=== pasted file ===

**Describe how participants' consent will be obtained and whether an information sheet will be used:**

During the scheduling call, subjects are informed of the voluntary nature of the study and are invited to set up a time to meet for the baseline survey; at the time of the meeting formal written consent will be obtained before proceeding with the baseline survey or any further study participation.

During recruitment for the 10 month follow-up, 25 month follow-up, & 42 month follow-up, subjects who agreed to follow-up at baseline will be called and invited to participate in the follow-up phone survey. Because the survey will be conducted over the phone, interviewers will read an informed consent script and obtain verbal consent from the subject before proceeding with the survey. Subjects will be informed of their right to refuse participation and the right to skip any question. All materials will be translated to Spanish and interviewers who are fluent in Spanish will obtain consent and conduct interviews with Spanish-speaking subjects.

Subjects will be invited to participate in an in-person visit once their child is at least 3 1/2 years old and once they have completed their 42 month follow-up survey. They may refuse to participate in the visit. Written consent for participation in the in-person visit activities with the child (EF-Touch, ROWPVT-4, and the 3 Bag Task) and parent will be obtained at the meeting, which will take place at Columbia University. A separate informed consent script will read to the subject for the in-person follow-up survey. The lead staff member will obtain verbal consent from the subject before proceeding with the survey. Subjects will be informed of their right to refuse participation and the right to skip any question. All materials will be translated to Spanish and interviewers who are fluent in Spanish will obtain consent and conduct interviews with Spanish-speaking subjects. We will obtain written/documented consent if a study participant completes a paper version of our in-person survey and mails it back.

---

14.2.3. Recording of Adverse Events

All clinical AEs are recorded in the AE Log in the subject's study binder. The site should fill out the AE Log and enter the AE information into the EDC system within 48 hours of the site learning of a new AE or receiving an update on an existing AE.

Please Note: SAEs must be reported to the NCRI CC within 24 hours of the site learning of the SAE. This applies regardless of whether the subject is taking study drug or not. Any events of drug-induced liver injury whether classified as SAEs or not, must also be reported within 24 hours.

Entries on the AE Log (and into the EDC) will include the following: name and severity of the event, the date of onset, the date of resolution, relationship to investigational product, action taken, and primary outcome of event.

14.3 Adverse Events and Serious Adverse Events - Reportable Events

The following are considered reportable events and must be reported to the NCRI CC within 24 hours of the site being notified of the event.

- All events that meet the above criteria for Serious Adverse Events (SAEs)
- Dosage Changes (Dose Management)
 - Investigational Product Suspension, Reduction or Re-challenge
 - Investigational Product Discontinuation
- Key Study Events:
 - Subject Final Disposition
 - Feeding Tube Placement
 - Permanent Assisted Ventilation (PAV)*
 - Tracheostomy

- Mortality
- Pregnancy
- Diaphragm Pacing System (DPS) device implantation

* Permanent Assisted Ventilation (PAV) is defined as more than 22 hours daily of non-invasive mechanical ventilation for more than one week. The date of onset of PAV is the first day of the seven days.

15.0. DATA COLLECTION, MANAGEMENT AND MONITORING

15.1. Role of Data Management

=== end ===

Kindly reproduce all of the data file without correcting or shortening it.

**Describe how participants' consent will be obtained and whether an information sheet will be used:**

During the scheduling call, subjects are informed of the voluntary nature of the study and are invited to set up a time to meet for the baseline survey; at the time of the meeting formal written consent will be obtained before proceeding with the baseline survey or any further study participation.

During recruitment for the 10 month follow-up, 25 month follow-up, & 42 month follow-up, subjects who agreed to follow-up at baseline will be called and invited to participate in the follow-up phone survey. Because the survey will be conducted over the phone, interviewers will read an informed consent script and obtain verbal consent from the subject before proceeding with the survey. Subjects will be informed of their right to refuse participation and the right to skip any question. All materials will be translated to Spanish and interviewers who are fluent in Spanish will obtain consent and conduct interviews with Spanish-speaking subjects.

Subjects will be invited to participate in an in-person visit once their child is at least 3 1/2 years old and once they have completed their 42 month follow-up survey. They may refuse to participate in the visit. Written consent for participation in the in-person visit activities with the child (EF-Touch, ROWPVT-4, and the 3 Bag Task) and parent will be obtained at the meeting, which will take place at Columbia University. A separate informed consent script will read to the subject for the in-person follow-up survey. The lead staff member will obtain verbal consent from the subject before proceeding with the survey. Subjects will be informed of their right to refuse participation and the right to skip any question. All materials will be translated to Spanish and interviewers who are fluent in Spanish will obtain consent and conduct interviews with Spanish-speaking subjects. We will obtain written/documented consent if a study participant completes a paper version of our in-person survey and mails it back.

---

14.2.3. Recording of Adverse Events

All clinical AEs are recorded in the AE Log in the subject's study binder. The site should fill out the AE Log and enter the AE information into the EDC system within 48 hours of the site learning of a new AE or receiving an update on an existing AE.

Please Note: SAEs must be reported to the NCRI CC within 24 hours of the site learning of the SAE. This applies regardless of whether the subject is taking study drug or not. Any events of drug-induced liver injury whether classified as SAEs or not, must also be reported within 24 hours.

Entries on the AE Log (and into the EDC) will include the following: name and severity of the event, the date of onset, the date of resolution, relationship to investigational product, action taken, and primary outcome of event.

14.3 Adverse Events and Serious Adverse Events - Reportable Events

The following are considered reportable events and must be reported to the NCRI CC within 24 hours of the site being notified of the event.

- All events that meet the above criteria for Serious Adverse Events (SAEs)
- Dosage Changes (Dose Management)
 - Investigational Product Suspension, Reduction or Re-challenge
 - Investigational Product Discontinuation
- Key Study Events:
 - Subject Final Disposition
 - Feeding Tube Placement
 - Permanent Assisted Ventilation (PAV)*
 - Tracheostomy

- Mortality
- Pregnancy
- Diaphragm Pacing System (DPS) device implantation

* Permanent Assisted Ventilation (PAV) is defined as more than 22 hours daily of non-invasive mechanical ventilation for more than one week. The date of onset of PAV is the first day of the seven days.

15.0. DATA COLLECTION, MANAGEMENT AND MONITORING

15.1. Role of Data Management